Our modern society and economy depend upon the constant, high-speed transmission and processing of information. Since every instance of computation or communication is realised by some physical device, it is the laws of physics that set the ultimate limits on performance. Applying this reasoning to quantum theory has led to a plethora of algorithms and protocols that achieve previously impossible levels of computational power and security. Realising the full promise of quantum information technologies will require theoretical tools, tailor-made to specific applications, which quantify the performance of a given protocol in a manner that is practical, efficient and satisfying to a sceptical end-user. This problem is particularly pressing in systems that admit a formal description only in terms of infinite dimensions. Experimental progress in such systems has shown them to be extremely promising as quantum technology platforms, but the technical difficulties in the analysis have severely constrained their application for cryptographic and information processing applications.
This proposal aims to significantly advance the state-of-the-art in the theoretical understanding of quantum mechanical systems in infinite dimensions. I intend to design innovative and efficient tools for the characterisation of quantum states and processes. Here there will be two complementary foci: the theoretical rigour and direct operational interpretation necessary for cryptographic and computational applications; and direct experimental applicability, in the sense of proposing techniques that are ‘laboratory-ready’. I will then apply these tools to specific applications in secure communication and computation. These tools will be adapted to specific protocols and physical systems to maximise efficiency and performance in large-scale, networked architectures. Finally, the analysis will be applied to uncovering new protocols for quantum enhanced simulation and computation.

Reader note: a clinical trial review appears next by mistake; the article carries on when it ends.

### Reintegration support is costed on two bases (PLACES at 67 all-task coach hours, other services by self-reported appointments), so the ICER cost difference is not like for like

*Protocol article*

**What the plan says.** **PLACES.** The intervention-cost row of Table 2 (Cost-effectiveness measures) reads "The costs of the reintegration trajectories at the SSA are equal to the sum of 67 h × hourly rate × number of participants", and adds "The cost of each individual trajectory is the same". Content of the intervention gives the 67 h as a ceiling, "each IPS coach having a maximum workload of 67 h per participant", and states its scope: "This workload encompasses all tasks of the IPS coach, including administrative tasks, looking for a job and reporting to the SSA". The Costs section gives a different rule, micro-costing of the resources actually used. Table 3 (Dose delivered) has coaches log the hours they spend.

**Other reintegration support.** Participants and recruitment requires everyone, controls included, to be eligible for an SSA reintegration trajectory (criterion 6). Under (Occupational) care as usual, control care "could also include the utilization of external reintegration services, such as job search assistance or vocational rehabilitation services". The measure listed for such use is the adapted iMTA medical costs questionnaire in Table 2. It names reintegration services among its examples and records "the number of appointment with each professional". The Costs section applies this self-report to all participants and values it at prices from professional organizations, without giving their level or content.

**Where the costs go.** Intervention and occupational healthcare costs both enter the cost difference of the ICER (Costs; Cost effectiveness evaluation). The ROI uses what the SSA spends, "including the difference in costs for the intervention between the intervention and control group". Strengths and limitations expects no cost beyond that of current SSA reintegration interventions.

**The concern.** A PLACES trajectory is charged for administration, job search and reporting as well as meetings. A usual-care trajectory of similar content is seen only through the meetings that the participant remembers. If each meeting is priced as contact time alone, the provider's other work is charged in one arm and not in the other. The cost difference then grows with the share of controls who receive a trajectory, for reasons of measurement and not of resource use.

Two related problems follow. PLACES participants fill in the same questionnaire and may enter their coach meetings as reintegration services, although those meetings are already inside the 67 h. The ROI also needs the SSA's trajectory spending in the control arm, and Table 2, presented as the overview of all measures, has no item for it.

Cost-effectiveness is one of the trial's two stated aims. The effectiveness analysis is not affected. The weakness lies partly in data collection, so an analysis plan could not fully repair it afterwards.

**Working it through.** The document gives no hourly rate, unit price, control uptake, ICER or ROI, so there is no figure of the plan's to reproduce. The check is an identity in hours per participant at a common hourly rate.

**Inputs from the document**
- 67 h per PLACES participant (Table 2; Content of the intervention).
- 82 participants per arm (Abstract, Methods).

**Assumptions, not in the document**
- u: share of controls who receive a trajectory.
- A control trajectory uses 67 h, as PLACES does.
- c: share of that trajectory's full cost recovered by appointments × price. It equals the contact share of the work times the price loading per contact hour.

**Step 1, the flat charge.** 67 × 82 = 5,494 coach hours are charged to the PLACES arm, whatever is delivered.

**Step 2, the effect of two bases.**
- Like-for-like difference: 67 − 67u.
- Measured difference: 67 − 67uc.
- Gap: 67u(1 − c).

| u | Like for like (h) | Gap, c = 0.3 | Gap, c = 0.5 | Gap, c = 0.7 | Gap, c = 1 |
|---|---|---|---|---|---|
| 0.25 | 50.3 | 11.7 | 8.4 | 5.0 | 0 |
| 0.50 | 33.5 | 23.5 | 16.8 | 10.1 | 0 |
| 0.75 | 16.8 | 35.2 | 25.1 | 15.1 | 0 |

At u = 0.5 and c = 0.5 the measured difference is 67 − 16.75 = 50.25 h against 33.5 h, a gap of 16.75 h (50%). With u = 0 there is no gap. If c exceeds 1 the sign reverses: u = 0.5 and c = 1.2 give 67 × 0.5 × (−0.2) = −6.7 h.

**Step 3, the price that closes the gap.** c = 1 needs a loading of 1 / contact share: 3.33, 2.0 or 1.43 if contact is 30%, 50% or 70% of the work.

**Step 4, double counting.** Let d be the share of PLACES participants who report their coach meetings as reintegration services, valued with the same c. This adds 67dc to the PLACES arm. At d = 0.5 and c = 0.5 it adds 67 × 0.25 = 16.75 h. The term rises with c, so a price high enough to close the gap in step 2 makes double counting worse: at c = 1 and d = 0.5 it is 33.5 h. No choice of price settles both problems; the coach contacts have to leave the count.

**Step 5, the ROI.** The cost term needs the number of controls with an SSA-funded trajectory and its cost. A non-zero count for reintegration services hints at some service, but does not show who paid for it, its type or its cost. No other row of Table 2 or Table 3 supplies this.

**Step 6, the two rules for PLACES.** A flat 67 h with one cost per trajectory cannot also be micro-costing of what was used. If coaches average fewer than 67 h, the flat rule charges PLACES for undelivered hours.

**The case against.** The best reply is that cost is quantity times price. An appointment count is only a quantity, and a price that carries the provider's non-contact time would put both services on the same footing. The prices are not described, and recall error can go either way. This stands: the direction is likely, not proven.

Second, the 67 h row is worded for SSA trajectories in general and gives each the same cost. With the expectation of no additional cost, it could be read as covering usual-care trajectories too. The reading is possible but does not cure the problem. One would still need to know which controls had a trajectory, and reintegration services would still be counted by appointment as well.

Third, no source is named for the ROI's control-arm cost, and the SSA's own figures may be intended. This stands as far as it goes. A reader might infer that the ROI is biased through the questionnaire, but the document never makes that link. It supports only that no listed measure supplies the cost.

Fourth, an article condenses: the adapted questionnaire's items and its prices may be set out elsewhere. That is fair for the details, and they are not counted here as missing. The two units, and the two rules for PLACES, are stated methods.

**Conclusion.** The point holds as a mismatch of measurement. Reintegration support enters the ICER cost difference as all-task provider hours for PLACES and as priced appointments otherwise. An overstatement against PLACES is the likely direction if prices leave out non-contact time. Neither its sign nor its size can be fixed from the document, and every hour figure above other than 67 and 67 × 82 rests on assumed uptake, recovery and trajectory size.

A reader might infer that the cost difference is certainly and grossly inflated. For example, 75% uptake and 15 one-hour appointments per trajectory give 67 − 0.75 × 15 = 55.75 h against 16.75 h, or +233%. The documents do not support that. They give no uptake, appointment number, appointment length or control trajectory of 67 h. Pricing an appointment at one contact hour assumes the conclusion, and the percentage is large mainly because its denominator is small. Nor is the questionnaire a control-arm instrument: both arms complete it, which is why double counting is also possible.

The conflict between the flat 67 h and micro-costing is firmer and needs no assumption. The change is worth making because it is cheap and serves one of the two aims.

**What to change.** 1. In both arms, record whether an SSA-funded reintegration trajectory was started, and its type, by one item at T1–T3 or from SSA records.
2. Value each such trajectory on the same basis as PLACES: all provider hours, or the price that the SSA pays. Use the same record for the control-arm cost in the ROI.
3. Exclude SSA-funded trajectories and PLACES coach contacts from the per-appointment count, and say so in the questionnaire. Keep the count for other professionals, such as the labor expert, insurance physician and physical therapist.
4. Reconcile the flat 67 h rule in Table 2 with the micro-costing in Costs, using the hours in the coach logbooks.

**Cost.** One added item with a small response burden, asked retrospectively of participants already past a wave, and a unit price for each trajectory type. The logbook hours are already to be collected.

Fields of science
Call for proposal
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